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Kitchen Smoke health hazard, says Energy Expert

A woman engulfed in smoke while cooking in the open at Kaptembwo slums in Nakuru town.

A renewable energy expert Patrick Nzioka has identified kitchen smoke as a major health hazard due to indoor air pollution.

Nzioka said kitchens in households, institutions, especially in the rural areas and low-income dwellings in urban areas are dens of deadly smoke.

Nzioka was speaking Monday during a workshop on renewable energy in a Nakuru hotel.

“Every time a meal is prepared in these kitchens that use biomass, firewood, cow dung and charcoal there is a corresponding health hazard as a result of indoor air pollution,’’ he said.

He said when carbon burns, it reacts with air either to produce carbon dioxide or in most cases due to inefficiency in combustion, deadly carbon monoxides.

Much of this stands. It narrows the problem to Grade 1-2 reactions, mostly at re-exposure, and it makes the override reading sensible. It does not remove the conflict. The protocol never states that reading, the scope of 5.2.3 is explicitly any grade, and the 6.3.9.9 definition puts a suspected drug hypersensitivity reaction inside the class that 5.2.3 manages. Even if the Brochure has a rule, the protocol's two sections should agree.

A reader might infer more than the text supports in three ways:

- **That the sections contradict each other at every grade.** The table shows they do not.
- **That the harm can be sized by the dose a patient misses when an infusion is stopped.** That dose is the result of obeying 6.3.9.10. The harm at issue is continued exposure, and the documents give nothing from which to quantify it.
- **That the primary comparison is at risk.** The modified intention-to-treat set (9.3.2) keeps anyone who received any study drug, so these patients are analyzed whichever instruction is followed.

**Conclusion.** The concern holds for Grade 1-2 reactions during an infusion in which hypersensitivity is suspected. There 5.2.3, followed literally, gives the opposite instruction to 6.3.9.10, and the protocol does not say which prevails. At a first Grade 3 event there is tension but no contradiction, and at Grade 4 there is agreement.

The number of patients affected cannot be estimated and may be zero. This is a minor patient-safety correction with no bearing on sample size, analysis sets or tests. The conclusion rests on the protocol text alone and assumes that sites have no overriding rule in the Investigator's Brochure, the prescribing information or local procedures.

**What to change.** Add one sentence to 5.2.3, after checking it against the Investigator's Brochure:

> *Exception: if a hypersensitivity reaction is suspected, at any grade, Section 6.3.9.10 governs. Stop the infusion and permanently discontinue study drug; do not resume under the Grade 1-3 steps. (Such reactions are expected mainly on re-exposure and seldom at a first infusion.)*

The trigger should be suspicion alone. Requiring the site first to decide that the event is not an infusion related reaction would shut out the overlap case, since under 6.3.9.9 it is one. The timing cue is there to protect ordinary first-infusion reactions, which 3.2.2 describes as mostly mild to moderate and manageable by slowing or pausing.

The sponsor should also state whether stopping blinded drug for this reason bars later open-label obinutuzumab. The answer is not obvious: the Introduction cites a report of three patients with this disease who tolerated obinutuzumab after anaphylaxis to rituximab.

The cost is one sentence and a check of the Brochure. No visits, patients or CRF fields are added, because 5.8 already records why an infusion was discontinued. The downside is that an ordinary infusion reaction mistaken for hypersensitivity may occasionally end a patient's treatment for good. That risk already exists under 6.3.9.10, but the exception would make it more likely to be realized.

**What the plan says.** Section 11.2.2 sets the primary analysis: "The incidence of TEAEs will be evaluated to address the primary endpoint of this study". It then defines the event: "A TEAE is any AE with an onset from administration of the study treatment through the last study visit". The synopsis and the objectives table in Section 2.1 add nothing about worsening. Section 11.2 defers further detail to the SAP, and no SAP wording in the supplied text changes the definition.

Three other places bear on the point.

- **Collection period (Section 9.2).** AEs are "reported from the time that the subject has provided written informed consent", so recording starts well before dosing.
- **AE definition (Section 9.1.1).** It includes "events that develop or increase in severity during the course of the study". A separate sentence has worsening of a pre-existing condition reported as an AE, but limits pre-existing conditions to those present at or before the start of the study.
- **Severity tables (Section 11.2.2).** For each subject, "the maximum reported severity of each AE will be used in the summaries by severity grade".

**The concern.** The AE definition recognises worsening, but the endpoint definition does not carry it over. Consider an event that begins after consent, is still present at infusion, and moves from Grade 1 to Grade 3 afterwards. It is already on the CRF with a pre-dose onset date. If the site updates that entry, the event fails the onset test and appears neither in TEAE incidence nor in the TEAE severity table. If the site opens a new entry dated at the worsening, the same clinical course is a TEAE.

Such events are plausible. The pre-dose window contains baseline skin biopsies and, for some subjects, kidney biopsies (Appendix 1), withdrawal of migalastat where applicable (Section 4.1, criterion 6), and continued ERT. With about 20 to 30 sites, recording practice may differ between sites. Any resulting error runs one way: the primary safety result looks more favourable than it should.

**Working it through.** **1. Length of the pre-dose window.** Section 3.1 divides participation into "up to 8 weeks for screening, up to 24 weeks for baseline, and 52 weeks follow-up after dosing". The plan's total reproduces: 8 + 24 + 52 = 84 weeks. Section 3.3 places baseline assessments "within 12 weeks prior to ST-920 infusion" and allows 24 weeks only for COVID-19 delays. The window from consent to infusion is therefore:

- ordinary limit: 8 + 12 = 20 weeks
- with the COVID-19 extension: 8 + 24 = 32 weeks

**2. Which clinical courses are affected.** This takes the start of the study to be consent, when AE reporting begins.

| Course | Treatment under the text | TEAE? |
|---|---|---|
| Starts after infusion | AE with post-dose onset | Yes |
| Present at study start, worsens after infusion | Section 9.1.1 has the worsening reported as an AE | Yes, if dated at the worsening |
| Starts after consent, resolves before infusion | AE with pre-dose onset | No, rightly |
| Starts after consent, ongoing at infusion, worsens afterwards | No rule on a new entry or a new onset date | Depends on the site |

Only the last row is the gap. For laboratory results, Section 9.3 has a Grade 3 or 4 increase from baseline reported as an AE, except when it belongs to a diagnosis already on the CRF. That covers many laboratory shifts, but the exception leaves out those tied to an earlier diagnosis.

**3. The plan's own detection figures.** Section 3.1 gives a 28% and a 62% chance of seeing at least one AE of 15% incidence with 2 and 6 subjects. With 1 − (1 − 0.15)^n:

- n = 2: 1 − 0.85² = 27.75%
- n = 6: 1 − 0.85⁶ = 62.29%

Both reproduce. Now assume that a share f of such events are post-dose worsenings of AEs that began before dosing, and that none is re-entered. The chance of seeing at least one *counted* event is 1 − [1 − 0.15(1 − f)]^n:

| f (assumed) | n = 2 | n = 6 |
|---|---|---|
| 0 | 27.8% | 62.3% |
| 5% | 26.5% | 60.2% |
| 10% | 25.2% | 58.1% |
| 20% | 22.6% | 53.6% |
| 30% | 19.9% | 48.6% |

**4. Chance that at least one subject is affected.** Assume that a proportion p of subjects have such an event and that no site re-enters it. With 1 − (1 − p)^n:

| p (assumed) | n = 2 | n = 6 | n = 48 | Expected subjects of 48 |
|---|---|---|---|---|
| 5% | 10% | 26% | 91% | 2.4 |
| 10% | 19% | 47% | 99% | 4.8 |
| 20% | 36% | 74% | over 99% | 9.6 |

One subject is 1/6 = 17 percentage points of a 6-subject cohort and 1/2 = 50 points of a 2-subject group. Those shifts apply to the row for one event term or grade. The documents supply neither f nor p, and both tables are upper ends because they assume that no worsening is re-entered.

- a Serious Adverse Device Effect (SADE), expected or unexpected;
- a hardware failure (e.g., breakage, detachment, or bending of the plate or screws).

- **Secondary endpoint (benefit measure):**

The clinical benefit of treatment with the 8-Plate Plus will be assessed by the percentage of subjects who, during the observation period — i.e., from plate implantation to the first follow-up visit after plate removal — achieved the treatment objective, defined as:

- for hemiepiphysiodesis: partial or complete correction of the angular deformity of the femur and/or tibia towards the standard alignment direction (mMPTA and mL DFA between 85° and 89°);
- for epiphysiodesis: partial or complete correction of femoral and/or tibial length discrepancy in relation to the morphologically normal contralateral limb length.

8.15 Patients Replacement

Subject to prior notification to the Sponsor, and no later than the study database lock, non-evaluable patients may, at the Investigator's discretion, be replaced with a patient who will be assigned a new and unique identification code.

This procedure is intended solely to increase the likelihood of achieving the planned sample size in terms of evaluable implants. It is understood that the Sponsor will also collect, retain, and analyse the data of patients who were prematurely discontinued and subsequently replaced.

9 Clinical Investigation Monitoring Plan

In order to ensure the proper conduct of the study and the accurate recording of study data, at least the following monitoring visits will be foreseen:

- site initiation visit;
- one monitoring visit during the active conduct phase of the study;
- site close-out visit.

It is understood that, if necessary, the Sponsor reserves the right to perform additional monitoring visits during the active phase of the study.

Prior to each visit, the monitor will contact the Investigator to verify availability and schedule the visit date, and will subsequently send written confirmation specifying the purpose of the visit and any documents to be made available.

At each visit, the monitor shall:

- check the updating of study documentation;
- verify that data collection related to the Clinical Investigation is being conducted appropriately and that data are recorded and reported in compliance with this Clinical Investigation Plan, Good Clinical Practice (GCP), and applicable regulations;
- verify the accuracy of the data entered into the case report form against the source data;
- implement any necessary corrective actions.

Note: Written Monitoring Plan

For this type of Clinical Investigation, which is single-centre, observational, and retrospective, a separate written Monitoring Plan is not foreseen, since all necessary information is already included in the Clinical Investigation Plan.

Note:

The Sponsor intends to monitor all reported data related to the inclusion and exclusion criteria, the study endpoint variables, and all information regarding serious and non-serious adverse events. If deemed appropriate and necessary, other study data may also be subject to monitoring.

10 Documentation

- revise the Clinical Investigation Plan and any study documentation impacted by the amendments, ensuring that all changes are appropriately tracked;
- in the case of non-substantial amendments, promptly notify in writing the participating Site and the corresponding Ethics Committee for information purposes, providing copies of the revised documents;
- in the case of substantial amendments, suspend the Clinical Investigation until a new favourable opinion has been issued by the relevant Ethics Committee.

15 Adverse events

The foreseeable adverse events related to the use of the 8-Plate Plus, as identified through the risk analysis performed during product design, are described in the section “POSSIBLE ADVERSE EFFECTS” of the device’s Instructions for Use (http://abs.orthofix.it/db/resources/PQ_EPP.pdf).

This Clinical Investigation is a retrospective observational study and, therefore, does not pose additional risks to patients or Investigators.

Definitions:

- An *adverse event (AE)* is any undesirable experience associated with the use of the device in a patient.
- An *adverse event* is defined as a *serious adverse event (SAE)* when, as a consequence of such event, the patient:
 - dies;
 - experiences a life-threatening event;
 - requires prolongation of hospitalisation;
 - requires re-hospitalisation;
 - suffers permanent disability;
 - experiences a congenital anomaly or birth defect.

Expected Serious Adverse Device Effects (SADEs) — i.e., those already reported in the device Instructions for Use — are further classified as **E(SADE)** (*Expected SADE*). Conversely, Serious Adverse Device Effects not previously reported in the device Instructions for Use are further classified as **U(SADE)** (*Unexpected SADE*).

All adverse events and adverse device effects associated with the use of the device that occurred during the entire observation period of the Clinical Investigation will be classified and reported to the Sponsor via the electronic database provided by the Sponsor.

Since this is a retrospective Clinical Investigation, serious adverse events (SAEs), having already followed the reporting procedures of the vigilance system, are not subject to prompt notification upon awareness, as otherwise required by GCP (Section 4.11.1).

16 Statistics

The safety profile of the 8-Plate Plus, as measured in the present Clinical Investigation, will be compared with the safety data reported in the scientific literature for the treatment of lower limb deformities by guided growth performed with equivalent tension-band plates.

He said cooking with open stoves that use firewood or paraffin was akin to inviting a health risk, especially in the respiratory system.

Nzioka said the smokes in kitchens were linked to ailments such as pneumonia, asthma, respiratory tract infections, lung cancer, chronic obstructive pulmonary disease, and pulmonary disorder.

He said, unfortunately, its women and children who spend a lot of time in the kitchen, inhaling the smoke that pays the highest price adding that worldwide, over three million people are at risk of kitchen air pollution and one million die annually due to indoor pollution.

Nzioka said the ongoing rain season was making the combustion in kitchens worse due to the cold weather and urged the government to assist those who cannot afford improved stoves purchase them.

He added that the dream of achieving one hundred percent access to clean cooking energy by 2030 may not be realized unless the government makes a concerted efforts to assist the poor.

By Veronica Bosibori

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